The picture of the running child is out of place; sin is dealt with specifically at a different point in the book. Do parents usually let children run indoors and upset furniture? No. By having the running picture immediately after worship, this creates a jarring break. It also does not show how Sunday's worship transferred in some way to Monday.

Tuesday and following
With Tuesday we see the pattern: Wake, sin, regular activity, prayer. Patterns are good; that helps children feel safe.

This is inductively built up by Wednesday, where sin is literally mentioned. There is no overt forgiveness event on Wednesday. There is an admission of sin, and then everything just “gets better” on Thursday through Sunday again. That clashes with our belief that one must give both the stern message of God's Law to make the sinner realize the fault. Then the sweet Gospel restores the fallen and binds up the brokenhearted.
This book seems to have “kinda” sin and “kinda” forgiveness. Children want boundaries, clear demarcations between good and bad. Here, there are no time-outs, standing in the corner, and so on. One gets the idea that the message of the book boils down to “trying hard.” This approach suits Methodism and Arminian (such as General Baptist) theology.
The message of Christ as Savior is good, yet the Savior came to save … sinners! It does not clearly express that Jesus came for the child who is hearing the story. It misses the opportunity to assure the child that they are forgiven because of Jesus' death and resurrection. The book seems to be very soft-voiced, on the matter of sin. Love of God increases as one realizes just how much one must continually be forgiven on one's journey of faith.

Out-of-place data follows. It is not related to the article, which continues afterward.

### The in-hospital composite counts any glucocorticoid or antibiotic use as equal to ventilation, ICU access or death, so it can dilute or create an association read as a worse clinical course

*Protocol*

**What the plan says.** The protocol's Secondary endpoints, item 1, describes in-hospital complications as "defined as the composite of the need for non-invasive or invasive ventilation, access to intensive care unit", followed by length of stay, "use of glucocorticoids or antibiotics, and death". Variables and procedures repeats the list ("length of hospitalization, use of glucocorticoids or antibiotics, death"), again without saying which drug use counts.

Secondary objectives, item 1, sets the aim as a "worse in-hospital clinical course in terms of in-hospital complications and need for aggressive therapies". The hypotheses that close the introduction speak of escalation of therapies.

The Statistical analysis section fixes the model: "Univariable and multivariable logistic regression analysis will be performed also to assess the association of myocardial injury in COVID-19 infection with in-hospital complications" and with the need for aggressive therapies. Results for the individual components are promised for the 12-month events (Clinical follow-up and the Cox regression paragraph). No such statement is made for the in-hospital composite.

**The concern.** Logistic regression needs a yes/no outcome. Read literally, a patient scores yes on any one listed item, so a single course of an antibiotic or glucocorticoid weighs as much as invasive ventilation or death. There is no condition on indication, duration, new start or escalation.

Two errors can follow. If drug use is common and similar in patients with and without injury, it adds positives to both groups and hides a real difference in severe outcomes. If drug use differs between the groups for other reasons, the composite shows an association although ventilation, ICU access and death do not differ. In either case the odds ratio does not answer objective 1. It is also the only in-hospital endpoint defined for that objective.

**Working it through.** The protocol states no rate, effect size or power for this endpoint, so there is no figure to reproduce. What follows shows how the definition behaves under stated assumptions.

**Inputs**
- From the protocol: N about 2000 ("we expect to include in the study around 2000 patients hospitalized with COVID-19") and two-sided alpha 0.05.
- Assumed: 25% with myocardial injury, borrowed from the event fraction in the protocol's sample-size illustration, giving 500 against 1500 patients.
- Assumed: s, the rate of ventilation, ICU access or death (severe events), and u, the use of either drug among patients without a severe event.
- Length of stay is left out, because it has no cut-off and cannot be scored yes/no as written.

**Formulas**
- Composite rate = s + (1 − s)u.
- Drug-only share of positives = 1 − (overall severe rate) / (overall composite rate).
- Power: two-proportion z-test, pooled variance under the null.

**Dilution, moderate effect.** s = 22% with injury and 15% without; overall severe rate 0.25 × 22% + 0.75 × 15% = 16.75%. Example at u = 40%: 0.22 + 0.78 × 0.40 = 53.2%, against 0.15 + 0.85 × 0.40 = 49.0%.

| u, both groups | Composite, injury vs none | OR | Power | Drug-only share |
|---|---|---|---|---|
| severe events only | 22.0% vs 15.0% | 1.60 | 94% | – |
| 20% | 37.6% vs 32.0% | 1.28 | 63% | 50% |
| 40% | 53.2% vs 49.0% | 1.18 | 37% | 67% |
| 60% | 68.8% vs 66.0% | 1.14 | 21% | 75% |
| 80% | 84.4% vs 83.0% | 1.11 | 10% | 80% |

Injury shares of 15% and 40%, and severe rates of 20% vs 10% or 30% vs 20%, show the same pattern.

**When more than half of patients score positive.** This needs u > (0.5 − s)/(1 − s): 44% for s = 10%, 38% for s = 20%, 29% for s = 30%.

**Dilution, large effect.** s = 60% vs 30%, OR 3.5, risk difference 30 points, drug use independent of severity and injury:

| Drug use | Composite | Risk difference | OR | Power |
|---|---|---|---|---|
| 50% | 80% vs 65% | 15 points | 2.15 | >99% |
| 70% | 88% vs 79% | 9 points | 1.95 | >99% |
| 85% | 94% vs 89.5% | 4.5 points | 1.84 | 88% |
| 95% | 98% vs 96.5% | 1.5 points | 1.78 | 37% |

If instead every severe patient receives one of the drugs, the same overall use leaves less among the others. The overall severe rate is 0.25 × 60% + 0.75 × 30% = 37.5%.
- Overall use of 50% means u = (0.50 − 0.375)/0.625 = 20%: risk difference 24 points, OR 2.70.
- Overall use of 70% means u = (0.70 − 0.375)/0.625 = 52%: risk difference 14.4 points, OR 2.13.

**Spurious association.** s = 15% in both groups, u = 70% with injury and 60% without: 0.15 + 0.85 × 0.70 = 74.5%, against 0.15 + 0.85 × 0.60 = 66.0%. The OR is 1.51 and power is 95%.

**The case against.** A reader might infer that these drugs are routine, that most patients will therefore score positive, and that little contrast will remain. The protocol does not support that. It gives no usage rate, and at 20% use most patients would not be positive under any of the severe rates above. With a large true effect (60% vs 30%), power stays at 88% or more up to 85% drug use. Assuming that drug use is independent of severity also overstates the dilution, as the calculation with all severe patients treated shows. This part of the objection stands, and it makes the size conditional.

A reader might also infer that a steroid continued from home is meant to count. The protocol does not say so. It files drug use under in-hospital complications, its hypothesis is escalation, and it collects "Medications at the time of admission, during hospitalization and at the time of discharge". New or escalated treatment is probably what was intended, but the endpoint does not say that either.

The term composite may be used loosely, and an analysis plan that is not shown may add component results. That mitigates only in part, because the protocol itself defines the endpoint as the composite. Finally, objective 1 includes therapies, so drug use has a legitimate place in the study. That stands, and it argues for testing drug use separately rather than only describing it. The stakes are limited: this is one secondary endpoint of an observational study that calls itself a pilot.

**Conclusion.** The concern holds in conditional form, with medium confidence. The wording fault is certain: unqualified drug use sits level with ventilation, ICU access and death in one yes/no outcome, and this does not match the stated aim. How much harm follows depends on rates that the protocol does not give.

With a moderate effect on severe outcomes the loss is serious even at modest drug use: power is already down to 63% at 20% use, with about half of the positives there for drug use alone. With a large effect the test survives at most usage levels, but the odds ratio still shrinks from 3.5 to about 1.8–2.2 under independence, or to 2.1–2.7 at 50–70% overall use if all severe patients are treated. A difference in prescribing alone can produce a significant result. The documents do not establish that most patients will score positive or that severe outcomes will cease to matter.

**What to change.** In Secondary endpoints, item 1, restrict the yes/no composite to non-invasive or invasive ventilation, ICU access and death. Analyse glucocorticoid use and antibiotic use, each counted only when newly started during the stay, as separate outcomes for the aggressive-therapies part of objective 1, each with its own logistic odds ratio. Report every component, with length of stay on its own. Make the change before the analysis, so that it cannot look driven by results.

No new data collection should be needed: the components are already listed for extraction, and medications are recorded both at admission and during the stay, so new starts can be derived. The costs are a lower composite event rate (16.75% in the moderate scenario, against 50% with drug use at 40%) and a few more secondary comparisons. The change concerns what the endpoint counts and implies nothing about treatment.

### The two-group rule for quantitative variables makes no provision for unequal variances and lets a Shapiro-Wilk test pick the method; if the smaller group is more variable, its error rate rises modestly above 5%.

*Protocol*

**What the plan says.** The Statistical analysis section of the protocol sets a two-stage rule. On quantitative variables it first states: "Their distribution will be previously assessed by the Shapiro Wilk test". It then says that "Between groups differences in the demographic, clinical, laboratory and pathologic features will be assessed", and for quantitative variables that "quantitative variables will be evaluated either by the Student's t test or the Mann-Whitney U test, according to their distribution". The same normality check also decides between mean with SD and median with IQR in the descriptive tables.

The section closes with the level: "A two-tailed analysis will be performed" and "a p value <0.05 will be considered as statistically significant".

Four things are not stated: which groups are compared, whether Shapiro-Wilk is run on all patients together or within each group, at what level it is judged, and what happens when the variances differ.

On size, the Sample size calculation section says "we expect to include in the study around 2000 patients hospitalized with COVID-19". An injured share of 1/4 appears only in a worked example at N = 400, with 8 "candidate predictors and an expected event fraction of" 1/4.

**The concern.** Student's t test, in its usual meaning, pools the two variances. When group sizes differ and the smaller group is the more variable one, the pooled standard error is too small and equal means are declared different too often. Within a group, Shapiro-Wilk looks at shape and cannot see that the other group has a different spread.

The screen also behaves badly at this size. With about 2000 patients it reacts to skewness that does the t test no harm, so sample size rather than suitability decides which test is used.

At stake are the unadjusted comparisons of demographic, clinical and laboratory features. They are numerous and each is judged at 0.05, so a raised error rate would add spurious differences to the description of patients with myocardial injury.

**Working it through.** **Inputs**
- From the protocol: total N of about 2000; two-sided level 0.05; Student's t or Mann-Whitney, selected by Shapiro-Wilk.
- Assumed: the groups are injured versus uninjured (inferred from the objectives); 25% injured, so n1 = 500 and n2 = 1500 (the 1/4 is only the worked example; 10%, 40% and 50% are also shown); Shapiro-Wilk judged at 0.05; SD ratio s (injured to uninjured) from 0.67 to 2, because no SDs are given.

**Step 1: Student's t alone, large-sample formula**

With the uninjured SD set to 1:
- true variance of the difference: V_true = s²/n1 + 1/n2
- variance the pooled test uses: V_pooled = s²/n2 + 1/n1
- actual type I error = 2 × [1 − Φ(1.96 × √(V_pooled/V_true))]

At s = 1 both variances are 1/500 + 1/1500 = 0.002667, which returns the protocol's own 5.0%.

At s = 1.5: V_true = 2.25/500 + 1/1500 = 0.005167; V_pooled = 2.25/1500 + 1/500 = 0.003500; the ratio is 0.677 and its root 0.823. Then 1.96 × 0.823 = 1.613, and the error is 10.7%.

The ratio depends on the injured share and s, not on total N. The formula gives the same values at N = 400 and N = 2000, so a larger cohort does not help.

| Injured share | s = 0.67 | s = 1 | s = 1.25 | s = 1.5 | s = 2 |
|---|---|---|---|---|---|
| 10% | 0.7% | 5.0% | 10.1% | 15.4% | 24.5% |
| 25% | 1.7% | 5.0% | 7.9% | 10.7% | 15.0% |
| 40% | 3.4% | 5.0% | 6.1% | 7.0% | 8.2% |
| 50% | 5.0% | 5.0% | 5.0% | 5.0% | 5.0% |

Rest of the Week
It is good to see faith mixed in with daily life. Yet faith is much more than doing good. God gets His hands dirty; He is daily with us. It is not clear in the book how that might be. The question is: If you think God is pretty much “up there,” how can you have a long-distance relationship that will grow in love? Is not God in visiting the sick or giving a cup of cold water?
The latter church scene focuses on the offering. Would it instead be better to focus on Christ? He is the highest and best Offering for our sins, whose life, death, and resurrection changes our lives. Where two or three are gathered, is not Jesus in their midst?
The book concludes with a section of questions which parents can use to facilitate discussion with their children.
The questions do help clarify some of the unclear aspects of the story. Nevertheless, they also seem to tiptoe around the facts of sin and grace, allowing for the parents to fill in their tradition as needed in a sort of “non-denominational” book.
This book will appeal to those of a generic Reformed background. To many other Christian traditions, however, this book will not satisfy their needs.

Read what other Crew members had to say here.

Disclaimer: I was given a free copy of this book to read in order to write this review. I have not been compensated in any other way. All opinions expressed here are solely my own.

1 comment:

  1. Thank you for your very thorough look at what this book has to say. I appreciate that you are so careful about what to show your kids, while recognizing that we may have different beliefs that would influence the appropriateness of a resource for our home.

    Thank you!